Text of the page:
My child attended MGP and I chose the school because it created an environment where my child’s continuous  asking of “why?” was always answered in ways where he self-discovered the answers, which I believe is key for “prepping” for SEES. MGP would create experiments so he could understand why things are, rather than told why, and he would come home most day’s excited to work with his teachers to discover answers to his questions. For example he did experiments about the probability of events and drew a decision tree showing how probability relates to outcomes in his daily life and how he can make decisions based on visual drawings and numbers (which really made him excited), and another example was after the flooding that occurred in the spring, with the help of his teacher, he built a mini sewer system bc it helped to answer many of his questions about why the city main sewage system overflows with heavy downpours. He really lived their learning model of learning by doing. The school does a good job taking thoughts and making them visual. The staff also really help children dive deep into subjects that the kids themselves ask about. I also attended many of the parent workshops such as how to teach math, and how to teach reading, and how to build grit, amongst many others, because I wanted to learn more about how to teach too. I think the kids do well at MGP not because they are particularly smart but rather because the parents are also eager to continue to learn, and the school provides us with the various tools to fill our toolbox. In the spirit of sharing my son’s scores were 99% reading, 99% math, and 154 Gifted, tier 2, accepted first round to our top choice which was Bell Gifted.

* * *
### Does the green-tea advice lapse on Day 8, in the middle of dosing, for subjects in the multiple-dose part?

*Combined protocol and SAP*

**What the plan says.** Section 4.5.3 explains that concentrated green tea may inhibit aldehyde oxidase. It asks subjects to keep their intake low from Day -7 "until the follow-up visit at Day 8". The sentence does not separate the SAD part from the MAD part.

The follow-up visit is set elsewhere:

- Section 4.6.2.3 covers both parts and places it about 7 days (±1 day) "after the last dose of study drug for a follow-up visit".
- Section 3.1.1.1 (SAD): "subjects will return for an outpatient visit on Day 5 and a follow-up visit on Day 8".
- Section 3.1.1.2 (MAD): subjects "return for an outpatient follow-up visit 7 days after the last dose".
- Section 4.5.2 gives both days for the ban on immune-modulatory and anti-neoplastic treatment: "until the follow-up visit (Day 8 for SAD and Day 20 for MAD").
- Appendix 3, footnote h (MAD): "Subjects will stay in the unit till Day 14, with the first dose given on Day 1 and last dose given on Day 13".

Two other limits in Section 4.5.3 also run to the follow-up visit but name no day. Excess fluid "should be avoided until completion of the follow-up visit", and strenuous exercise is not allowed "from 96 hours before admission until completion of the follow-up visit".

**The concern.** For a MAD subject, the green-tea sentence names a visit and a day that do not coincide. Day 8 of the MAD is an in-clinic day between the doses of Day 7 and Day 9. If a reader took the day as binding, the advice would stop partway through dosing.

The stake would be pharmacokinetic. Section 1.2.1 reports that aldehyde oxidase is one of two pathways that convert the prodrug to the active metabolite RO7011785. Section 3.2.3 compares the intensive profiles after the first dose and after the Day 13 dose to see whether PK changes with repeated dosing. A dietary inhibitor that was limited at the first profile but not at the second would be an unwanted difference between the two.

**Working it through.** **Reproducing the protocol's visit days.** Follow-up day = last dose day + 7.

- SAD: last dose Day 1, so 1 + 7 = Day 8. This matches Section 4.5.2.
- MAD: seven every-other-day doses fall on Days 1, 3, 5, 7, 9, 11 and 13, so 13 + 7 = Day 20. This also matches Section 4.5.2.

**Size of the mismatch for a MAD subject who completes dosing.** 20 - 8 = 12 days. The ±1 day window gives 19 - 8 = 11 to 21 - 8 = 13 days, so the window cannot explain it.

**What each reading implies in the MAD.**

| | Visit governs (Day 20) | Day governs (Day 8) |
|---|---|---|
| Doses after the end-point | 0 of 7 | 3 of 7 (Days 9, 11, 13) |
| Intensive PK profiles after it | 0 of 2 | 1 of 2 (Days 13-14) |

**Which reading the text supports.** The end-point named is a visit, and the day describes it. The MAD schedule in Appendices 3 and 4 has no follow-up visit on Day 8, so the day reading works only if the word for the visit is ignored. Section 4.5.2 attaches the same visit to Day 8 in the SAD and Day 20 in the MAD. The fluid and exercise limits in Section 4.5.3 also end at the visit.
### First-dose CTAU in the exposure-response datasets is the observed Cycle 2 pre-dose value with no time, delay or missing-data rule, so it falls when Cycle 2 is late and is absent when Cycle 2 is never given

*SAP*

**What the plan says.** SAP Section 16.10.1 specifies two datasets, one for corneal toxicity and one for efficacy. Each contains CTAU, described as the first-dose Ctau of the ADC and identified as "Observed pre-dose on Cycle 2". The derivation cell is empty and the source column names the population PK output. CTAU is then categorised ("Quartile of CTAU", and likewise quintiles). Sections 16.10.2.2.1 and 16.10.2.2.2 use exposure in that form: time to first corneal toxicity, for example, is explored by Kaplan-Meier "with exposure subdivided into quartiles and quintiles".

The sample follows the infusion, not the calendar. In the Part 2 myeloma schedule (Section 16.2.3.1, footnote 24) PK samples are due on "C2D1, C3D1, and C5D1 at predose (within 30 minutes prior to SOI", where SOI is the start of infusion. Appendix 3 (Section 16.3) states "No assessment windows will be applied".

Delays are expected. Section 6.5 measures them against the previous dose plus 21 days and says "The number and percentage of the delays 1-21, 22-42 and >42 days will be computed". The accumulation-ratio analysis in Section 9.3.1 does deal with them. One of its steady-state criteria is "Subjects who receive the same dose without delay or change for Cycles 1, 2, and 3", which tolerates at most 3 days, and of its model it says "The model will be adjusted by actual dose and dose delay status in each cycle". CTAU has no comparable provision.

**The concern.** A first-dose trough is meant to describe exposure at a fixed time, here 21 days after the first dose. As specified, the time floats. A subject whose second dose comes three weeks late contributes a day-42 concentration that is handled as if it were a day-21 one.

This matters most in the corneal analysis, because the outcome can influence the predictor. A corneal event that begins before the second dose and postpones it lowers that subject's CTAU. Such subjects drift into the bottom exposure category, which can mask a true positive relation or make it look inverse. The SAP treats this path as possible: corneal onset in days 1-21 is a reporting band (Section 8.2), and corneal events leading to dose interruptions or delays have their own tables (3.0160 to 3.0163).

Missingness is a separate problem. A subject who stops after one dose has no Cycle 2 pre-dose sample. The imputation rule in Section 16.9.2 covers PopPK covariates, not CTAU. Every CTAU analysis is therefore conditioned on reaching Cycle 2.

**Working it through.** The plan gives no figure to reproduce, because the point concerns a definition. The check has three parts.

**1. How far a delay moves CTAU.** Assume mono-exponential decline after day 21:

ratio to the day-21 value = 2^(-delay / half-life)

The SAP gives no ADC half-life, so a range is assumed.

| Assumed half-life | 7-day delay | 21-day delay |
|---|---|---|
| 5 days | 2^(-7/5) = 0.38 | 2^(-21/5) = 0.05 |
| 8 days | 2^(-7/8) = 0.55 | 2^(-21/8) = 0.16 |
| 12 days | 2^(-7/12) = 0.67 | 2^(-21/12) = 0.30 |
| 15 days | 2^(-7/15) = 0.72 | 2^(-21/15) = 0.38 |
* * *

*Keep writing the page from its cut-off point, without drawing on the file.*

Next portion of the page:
• #11458 Reply

      @sky sounds like a wonderful environment! Very different then what they suggested to the OP on how to “prep” for the test. Then again, it sounds like their advise is geared more towards prepping for classical test. How many classrooms and students? Do all students get accepted into SEES? Do most of the students go into classical or gifted?

      Also if you don’t mind providing feedback on Bell, that would be wonderful. I want to tour, and probably will rank it in one of the top spots on our application this fall.

    • #11463 Reply

      @bpmommy I thought that the learning environment at Montessori Gifted Prep was great bc the teaching method was very personalized. My son’s class had 20 kids and 3 teachers in a class, and the teachers knew the various learnings styles of each child very well. I’m not sure how many students get accepted into SEES but I do know that the majority of students at Montessori Gifted Prep receive a SEES offer every year. My child joined at the age of 2, and I know that the past 3 years since my son has been at  Montessori Gifted Prep, students consistently got into Edison, Skinner North, Decatur and Bell. I would say that the split is equally divided between Gifted and Classical. The school advises parents on how to rank the schools based on how the child performs at school. MGP truly follows the child, so that may be why the OP suggestion was different than how my child was “prepped”. They understood my child’s learning method, and taught to how he learns. I’ve seen them teach a variety of different ways to different kids, it all depends on the learning style of the child.